Penn State-Ohio State: Heavyweight coaching bout

ASSOCIATED PRESS Urban Meyer is 19-0 since taking over at Ohio State at the start of the 2012 season.
ASSOCIATED PRESS Urban Meyer is 19-0 since taking over at Ohio State at the start of the 2012 season.
Posted: October 25, 2013

STATE COLLEGE - Both were in less than ideal scenarios at historic programs, but midway through their second seasons at Penn State and Ohio State, respectively, it's safe to say situations have played out more than all right for Bill O'Brien and Urban Meyer.

The two head coaches will match gridiron wits for the second time tomorrow night (8 o'clock) when Penn State tries to notch the biggest win of O'Brien's career against Meyer's No. 4-ranked Buckeyes at Ohio Stadium.

"There's a guy that understands what he wants in a football team, and I have a tremendous amount of respect for him," O'Brien said of Meyer. "I don't know him very well. I've gotten to know him [a little] over the last year and a half, but I think there's obvious respect there. Of course we want to go out there and win, and he wants to go out there and win."

When Penn State met Ohio State last season, it was deemed the "ineligibowl" because neither team was allowed to play in the postseason due to NCAA sanctions. On their way to a 12-0 season, the Buckeyes downed Penn State, 35-23.

While much has been made of Meyer's 19-game winning streak to start his tenure at Ohio State, the coach actually owns a personal 20-game winning streak, which started with a win in the 2011 Outback Bowl, his final game as Florida's head coach. The opponent for Meyer - who won two national titles with the Gators - on that New Year's Day: Penn State.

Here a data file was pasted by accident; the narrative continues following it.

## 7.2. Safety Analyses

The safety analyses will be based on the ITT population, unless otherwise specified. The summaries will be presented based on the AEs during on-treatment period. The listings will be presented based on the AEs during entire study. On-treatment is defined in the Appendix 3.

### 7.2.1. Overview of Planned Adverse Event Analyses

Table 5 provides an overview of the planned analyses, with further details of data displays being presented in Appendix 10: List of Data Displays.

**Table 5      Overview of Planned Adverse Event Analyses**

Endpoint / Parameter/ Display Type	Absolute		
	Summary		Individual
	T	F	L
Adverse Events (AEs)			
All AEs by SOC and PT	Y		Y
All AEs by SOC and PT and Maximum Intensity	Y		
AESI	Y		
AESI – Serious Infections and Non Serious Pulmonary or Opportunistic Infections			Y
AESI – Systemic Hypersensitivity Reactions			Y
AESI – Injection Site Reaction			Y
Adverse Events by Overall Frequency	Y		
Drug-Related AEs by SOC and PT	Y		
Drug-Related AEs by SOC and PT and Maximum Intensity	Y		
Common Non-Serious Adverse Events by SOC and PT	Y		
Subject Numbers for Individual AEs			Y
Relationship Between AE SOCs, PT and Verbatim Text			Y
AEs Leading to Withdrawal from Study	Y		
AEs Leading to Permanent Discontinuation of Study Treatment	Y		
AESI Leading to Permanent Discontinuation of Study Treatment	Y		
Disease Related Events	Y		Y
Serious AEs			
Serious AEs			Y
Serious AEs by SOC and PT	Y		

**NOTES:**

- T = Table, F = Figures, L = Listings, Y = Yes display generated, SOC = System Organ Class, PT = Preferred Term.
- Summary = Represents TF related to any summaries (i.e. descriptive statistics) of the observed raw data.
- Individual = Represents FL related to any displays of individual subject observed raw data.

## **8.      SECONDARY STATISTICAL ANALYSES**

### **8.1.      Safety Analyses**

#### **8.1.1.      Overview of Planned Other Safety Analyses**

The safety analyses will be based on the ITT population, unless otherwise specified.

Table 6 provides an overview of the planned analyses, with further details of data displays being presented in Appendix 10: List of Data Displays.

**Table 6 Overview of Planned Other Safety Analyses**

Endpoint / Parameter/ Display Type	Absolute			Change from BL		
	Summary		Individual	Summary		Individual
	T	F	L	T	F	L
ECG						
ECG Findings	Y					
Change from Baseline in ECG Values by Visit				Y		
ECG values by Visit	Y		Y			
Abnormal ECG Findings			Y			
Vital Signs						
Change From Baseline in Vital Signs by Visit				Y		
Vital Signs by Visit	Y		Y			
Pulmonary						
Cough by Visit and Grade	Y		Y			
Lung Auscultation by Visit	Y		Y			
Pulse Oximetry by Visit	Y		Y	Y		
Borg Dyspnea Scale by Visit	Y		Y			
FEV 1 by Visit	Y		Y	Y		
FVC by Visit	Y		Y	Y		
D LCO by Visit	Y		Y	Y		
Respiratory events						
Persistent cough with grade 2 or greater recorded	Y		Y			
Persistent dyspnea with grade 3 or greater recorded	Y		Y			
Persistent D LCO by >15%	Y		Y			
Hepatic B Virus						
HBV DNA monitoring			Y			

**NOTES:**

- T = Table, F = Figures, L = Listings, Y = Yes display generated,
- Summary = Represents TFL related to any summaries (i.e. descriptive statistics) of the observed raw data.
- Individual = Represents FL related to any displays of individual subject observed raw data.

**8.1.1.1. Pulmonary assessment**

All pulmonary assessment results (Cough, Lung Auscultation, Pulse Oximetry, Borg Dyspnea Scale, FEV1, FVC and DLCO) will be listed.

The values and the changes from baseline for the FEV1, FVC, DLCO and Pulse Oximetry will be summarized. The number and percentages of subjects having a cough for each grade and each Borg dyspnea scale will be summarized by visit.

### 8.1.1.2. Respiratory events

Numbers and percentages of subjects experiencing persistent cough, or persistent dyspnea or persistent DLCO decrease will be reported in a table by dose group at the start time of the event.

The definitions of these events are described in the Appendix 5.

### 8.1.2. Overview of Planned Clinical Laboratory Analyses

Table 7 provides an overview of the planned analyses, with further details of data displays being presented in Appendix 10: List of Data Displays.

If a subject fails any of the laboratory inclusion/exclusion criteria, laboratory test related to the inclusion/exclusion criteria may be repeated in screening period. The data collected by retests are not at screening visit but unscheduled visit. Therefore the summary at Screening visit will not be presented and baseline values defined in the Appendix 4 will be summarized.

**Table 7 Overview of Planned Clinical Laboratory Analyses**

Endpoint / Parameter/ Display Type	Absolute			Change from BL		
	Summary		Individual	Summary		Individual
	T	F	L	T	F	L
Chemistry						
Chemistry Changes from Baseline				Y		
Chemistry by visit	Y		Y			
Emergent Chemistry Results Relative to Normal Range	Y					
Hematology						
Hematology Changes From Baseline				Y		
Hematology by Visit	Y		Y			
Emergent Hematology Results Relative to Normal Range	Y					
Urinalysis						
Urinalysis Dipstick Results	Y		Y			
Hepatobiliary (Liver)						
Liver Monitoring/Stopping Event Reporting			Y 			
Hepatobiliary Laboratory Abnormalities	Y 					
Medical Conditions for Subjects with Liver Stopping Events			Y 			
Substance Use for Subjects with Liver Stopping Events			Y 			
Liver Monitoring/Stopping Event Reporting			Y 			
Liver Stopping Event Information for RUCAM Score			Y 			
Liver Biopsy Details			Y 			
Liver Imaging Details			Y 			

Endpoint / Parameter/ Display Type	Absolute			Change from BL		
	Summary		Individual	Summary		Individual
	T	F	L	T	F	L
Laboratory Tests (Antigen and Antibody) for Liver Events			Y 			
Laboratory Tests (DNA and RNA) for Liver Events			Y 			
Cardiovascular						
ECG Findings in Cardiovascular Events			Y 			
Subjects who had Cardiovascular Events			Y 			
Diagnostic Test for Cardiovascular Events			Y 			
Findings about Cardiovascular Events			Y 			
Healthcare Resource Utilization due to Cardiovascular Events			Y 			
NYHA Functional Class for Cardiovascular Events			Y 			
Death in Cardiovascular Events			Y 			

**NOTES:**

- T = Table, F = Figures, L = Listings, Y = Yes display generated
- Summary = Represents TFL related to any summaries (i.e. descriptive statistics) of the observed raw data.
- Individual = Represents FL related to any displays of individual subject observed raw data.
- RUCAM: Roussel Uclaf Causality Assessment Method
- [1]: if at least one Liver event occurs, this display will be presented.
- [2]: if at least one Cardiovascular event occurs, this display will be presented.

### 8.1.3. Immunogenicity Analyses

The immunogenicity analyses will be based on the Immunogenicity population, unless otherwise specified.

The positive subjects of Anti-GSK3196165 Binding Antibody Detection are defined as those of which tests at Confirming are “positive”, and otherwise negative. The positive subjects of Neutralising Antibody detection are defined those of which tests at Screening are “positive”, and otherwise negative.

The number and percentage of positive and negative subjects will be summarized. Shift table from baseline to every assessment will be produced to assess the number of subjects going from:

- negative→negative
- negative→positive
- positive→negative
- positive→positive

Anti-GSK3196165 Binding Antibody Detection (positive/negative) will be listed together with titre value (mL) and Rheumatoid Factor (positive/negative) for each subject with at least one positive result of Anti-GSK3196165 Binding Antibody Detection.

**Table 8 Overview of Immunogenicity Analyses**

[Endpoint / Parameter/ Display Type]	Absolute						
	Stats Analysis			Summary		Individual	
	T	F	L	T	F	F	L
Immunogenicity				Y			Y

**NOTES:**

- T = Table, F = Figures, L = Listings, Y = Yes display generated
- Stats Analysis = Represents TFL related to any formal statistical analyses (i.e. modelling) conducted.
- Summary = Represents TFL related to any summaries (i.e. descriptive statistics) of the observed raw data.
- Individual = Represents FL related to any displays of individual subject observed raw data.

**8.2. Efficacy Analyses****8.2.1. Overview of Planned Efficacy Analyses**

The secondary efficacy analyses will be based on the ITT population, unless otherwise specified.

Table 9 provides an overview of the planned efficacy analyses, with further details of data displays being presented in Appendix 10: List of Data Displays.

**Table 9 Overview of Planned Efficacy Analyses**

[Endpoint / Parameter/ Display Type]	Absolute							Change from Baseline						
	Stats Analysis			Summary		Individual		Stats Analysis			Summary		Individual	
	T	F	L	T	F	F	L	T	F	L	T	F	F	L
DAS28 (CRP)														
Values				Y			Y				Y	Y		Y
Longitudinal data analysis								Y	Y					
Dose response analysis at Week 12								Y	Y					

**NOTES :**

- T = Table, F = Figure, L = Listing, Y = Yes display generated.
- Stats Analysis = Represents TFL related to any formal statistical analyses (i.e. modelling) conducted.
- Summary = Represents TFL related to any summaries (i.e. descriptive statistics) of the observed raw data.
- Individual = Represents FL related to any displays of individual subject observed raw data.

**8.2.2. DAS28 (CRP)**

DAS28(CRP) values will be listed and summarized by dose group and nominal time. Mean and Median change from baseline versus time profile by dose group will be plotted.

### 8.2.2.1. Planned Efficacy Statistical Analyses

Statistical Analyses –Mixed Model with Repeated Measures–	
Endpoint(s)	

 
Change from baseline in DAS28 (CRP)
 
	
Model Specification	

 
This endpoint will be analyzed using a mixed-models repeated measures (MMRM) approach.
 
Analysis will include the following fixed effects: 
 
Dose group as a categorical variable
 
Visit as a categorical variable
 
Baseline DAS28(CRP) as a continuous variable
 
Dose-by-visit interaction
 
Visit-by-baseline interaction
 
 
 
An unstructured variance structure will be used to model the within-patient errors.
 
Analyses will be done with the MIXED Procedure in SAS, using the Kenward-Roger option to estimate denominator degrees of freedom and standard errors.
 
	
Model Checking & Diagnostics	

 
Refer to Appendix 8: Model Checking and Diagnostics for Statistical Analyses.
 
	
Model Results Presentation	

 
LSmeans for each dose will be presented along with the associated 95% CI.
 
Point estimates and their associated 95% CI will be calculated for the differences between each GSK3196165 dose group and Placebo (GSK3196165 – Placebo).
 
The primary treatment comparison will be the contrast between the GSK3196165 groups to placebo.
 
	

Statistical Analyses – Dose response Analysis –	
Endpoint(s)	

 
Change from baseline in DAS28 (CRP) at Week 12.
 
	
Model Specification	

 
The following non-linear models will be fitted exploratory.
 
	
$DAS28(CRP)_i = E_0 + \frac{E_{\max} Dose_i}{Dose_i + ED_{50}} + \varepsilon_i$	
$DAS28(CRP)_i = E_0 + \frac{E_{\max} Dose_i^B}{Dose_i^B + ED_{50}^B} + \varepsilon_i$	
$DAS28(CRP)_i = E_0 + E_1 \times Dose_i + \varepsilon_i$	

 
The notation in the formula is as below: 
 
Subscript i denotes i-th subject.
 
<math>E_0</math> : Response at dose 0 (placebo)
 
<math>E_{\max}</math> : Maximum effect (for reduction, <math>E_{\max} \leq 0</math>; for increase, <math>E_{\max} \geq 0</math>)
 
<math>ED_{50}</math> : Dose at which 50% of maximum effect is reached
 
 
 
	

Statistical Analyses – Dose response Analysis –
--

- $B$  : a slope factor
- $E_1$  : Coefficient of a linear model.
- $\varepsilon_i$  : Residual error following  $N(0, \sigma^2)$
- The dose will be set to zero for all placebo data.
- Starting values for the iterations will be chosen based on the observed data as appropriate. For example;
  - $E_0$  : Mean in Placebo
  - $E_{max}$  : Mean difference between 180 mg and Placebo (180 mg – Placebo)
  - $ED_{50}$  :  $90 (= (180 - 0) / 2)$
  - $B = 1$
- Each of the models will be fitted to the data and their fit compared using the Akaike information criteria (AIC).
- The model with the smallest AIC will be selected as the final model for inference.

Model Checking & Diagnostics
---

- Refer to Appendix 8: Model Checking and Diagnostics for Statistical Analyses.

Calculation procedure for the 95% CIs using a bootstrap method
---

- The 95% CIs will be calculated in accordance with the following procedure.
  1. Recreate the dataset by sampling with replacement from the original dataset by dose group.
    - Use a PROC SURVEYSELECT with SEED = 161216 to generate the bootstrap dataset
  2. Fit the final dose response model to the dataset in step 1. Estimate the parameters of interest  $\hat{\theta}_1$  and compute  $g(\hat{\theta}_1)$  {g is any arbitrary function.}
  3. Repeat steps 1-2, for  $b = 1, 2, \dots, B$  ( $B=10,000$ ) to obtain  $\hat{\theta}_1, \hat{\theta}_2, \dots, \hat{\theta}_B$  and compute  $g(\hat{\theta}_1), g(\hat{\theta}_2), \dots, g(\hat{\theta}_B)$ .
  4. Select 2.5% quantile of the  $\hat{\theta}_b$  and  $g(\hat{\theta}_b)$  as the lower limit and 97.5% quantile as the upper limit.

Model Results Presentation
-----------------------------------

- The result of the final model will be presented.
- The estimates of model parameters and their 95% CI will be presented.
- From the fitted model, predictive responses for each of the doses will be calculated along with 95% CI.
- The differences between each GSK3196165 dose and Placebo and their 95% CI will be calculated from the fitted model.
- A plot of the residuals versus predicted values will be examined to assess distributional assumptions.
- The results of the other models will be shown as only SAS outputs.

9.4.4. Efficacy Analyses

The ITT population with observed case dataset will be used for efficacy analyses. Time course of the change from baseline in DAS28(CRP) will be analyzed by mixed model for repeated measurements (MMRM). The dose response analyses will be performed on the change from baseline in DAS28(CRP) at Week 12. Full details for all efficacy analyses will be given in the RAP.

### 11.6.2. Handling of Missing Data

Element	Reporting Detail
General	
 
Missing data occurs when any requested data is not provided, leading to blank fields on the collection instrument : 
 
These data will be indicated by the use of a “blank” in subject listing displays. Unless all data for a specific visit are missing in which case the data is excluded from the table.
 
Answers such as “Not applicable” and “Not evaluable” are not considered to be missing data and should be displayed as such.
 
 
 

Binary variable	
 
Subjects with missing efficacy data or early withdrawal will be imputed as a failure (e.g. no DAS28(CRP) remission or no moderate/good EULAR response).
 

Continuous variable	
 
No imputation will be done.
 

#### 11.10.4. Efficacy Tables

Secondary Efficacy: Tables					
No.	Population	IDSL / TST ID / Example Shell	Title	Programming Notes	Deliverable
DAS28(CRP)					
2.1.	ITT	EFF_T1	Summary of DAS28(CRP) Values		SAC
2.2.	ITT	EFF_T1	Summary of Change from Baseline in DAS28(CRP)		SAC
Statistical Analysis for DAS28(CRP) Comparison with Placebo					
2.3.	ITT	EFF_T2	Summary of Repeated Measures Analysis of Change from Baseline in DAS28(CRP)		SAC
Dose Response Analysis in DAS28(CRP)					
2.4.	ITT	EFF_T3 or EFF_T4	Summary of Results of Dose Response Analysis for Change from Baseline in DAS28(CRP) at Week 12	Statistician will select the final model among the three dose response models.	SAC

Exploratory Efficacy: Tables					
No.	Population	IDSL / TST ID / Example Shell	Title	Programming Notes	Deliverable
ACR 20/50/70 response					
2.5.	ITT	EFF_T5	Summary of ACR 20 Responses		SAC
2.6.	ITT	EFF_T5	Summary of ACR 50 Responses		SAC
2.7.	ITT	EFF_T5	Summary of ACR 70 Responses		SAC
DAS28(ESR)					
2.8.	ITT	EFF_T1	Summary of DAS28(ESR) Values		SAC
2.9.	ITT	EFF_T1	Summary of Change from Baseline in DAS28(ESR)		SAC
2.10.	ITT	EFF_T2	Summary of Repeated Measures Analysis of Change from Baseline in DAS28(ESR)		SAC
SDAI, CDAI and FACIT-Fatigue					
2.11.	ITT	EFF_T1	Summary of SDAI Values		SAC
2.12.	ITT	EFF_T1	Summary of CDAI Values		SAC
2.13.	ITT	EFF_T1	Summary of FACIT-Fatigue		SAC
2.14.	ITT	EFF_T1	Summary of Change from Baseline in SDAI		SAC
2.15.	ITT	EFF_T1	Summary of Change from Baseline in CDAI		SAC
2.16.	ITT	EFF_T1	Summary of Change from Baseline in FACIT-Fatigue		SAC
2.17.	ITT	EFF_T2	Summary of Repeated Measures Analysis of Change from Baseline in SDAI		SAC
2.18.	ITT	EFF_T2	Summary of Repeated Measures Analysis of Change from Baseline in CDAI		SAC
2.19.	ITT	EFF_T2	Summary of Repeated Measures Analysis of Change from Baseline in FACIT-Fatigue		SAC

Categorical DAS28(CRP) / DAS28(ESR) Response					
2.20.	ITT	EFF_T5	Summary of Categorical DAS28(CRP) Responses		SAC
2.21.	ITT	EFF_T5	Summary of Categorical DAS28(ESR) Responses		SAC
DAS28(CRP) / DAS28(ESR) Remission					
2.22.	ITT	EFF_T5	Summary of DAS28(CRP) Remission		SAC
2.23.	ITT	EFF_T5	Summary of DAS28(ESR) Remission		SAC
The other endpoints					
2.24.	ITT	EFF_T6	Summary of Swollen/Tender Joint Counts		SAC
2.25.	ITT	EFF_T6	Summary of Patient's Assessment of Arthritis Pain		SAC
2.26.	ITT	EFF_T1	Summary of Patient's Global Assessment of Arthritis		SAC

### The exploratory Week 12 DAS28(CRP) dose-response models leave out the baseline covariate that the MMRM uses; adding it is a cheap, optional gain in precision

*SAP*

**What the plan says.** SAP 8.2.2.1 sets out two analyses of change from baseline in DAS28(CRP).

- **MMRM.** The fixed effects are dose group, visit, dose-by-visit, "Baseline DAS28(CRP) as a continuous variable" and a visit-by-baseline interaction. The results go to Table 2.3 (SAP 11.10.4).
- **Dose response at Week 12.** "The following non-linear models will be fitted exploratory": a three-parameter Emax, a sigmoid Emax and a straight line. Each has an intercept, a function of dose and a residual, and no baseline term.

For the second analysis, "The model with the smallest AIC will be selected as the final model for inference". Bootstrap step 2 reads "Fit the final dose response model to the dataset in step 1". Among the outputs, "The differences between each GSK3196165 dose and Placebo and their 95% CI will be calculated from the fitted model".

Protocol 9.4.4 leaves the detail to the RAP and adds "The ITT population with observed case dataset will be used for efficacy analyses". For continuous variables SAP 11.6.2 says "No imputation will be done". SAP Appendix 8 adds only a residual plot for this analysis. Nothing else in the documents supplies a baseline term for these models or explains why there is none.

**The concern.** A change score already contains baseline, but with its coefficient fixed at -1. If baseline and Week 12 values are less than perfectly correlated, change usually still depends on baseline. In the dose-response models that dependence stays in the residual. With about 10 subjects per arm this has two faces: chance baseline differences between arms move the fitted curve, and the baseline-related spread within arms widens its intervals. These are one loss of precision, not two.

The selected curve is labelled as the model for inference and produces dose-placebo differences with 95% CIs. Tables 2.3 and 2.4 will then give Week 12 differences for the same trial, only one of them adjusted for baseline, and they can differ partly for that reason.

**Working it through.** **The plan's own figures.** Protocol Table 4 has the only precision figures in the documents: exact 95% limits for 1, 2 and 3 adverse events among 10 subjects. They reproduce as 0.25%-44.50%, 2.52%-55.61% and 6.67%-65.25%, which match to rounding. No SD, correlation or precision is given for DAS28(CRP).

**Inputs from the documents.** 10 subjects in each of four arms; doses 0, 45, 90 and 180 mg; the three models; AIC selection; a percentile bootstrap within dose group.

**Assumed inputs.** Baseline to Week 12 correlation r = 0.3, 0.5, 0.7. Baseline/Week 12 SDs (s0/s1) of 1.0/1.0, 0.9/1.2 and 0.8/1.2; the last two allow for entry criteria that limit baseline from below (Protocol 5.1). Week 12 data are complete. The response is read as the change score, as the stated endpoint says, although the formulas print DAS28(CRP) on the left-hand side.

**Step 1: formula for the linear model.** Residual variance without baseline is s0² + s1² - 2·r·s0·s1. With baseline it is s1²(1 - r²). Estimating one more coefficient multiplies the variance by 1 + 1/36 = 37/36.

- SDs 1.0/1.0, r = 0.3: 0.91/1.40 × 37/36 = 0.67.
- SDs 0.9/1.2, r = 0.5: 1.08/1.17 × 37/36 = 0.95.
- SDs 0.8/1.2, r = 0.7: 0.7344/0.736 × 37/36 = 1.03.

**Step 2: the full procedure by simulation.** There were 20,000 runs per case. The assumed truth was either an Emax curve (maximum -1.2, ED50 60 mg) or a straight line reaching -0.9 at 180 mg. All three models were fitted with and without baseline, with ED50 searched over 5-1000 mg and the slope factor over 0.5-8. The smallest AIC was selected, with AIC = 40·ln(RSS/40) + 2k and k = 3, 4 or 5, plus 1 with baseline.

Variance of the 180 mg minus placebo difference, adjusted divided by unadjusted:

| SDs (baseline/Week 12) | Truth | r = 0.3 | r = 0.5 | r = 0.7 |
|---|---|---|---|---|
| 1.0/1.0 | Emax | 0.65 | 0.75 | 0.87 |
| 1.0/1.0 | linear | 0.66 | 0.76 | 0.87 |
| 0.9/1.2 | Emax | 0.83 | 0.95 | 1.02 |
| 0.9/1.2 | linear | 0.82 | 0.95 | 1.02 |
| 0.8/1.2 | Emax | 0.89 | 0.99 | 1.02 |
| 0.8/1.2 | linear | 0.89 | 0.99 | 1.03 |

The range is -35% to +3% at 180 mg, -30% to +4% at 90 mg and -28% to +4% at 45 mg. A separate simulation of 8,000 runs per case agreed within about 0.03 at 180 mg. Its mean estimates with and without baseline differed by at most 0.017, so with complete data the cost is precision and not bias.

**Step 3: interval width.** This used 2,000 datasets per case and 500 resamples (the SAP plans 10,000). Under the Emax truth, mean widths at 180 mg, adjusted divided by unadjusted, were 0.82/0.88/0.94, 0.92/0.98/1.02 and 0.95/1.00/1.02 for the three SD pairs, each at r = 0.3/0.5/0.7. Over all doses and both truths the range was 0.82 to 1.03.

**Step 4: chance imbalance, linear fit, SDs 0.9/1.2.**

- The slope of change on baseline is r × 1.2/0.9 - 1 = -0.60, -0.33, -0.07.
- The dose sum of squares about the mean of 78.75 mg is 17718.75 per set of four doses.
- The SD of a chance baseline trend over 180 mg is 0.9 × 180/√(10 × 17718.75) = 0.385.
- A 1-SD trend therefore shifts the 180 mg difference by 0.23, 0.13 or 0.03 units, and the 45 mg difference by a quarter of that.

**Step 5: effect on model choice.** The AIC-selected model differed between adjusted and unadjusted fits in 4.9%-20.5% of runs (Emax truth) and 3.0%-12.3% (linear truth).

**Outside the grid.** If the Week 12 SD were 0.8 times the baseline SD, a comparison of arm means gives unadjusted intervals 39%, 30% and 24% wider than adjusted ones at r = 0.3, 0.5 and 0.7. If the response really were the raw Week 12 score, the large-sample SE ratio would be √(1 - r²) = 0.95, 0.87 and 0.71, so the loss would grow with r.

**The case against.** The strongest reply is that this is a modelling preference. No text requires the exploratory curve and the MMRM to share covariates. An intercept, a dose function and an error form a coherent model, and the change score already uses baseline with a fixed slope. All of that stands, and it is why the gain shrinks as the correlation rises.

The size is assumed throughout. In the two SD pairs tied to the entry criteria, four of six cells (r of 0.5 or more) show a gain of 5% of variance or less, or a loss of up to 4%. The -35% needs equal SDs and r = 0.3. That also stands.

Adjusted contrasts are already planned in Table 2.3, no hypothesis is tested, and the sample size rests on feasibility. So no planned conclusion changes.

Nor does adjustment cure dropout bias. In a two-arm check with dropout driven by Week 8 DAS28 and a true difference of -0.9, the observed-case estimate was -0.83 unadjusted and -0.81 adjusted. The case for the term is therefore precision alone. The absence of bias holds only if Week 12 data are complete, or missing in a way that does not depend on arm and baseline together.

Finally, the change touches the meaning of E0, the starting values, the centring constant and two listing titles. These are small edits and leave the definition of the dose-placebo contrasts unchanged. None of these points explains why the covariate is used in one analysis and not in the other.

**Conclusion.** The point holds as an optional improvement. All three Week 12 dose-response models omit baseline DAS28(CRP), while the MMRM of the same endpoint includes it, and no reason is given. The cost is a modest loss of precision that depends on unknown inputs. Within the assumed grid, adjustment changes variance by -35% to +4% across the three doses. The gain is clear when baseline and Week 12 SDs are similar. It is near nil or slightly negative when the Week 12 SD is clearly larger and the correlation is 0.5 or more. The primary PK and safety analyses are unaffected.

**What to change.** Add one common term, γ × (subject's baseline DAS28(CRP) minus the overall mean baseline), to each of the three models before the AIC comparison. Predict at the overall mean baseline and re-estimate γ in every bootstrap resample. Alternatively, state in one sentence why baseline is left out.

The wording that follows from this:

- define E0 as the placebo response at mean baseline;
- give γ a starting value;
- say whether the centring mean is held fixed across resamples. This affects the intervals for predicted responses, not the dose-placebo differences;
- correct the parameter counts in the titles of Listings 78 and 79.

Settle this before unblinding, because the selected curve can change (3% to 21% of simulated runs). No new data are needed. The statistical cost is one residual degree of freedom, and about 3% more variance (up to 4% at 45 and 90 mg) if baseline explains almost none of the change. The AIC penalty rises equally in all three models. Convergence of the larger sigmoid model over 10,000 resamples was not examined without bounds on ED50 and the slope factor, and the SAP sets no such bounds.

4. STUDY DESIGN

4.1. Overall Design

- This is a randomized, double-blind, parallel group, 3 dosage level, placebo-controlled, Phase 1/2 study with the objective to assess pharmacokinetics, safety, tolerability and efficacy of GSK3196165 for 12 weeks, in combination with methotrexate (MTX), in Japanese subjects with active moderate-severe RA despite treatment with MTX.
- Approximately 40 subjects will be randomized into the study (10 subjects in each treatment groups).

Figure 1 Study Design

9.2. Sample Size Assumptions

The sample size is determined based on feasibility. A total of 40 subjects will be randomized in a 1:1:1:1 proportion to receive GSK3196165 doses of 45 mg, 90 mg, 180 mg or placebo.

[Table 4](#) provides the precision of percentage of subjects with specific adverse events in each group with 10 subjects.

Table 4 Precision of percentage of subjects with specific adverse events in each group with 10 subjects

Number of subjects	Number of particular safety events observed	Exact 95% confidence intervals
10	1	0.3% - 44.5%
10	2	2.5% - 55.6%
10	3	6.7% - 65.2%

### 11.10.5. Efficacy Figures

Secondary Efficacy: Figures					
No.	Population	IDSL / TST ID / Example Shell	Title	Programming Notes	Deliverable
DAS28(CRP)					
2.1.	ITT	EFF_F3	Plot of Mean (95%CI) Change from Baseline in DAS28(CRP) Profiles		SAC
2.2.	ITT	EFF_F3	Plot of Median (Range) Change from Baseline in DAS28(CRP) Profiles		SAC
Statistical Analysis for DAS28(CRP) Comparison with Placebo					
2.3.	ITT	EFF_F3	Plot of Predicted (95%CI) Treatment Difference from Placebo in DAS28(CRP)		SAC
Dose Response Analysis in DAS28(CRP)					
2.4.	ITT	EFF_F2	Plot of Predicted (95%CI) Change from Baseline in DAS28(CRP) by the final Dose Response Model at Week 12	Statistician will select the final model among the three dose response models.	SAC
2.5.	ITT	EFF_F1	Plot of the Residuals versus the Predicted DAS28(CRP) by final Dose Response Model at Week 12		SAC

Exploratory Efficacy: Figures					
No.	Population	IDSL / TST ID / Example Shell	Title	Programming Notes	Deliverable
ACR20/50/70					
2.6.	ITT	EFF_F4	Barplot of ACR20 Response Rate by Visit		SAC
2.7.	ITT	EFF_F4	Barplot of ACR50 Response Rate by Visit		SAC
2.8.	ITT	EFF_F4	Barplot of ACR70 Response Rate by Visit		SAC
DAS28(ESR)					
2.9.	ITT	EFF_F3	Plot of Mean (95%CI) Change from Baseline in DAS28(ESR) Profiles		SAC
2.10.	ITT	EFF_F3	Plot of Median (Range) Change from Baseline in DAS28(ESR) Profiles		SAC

"He's smart, a smart guy. He's a mentally tough guy," O'Brien said. "He's won two national championships with different types of teams, in my opinion. He's obviously able to do it in different conferences. He's done it in the Southeastern Conference. He's done it [at Utah] in the WAC, he's done it successfully in the Big Ten."

Meyer has other connections to the Nittany Lions other than beating them in what turned out to be the final bowl game Joe Paterno coached. Meyer was once considered by many to be one of, it not the top candidate, to be Paterno's replacement.

That obviously did not happen, and it was O'Brien who took that role. And it was O'Brien who guided Penn State to an 8-4 record after the program was hit with harsh sanctions, and O'Brien who edged Meyer for title of 2012 Big Ten Coach of the Year.

"I do know a lot about Penn State and it doesn't surprise me that Penn State is doing well," Meyer told reporters at his weekly press conference. "I think the circumstances, once again, I don't want to speculate, because none of us are there, but a lot of people are surprised [that Penn State is doing well]. I don't act surprised. They've got a quality coach and it's a very quality school. And it's overcome a lot of adversity."

Meyer and Ohio State no longer are bowl ineligible, and the coach is not just setting his sights on a bowl game, but the national championship game. O'Brien, on the other hand, is still waging an uphill battle with scholarship reductions and a postseason ban.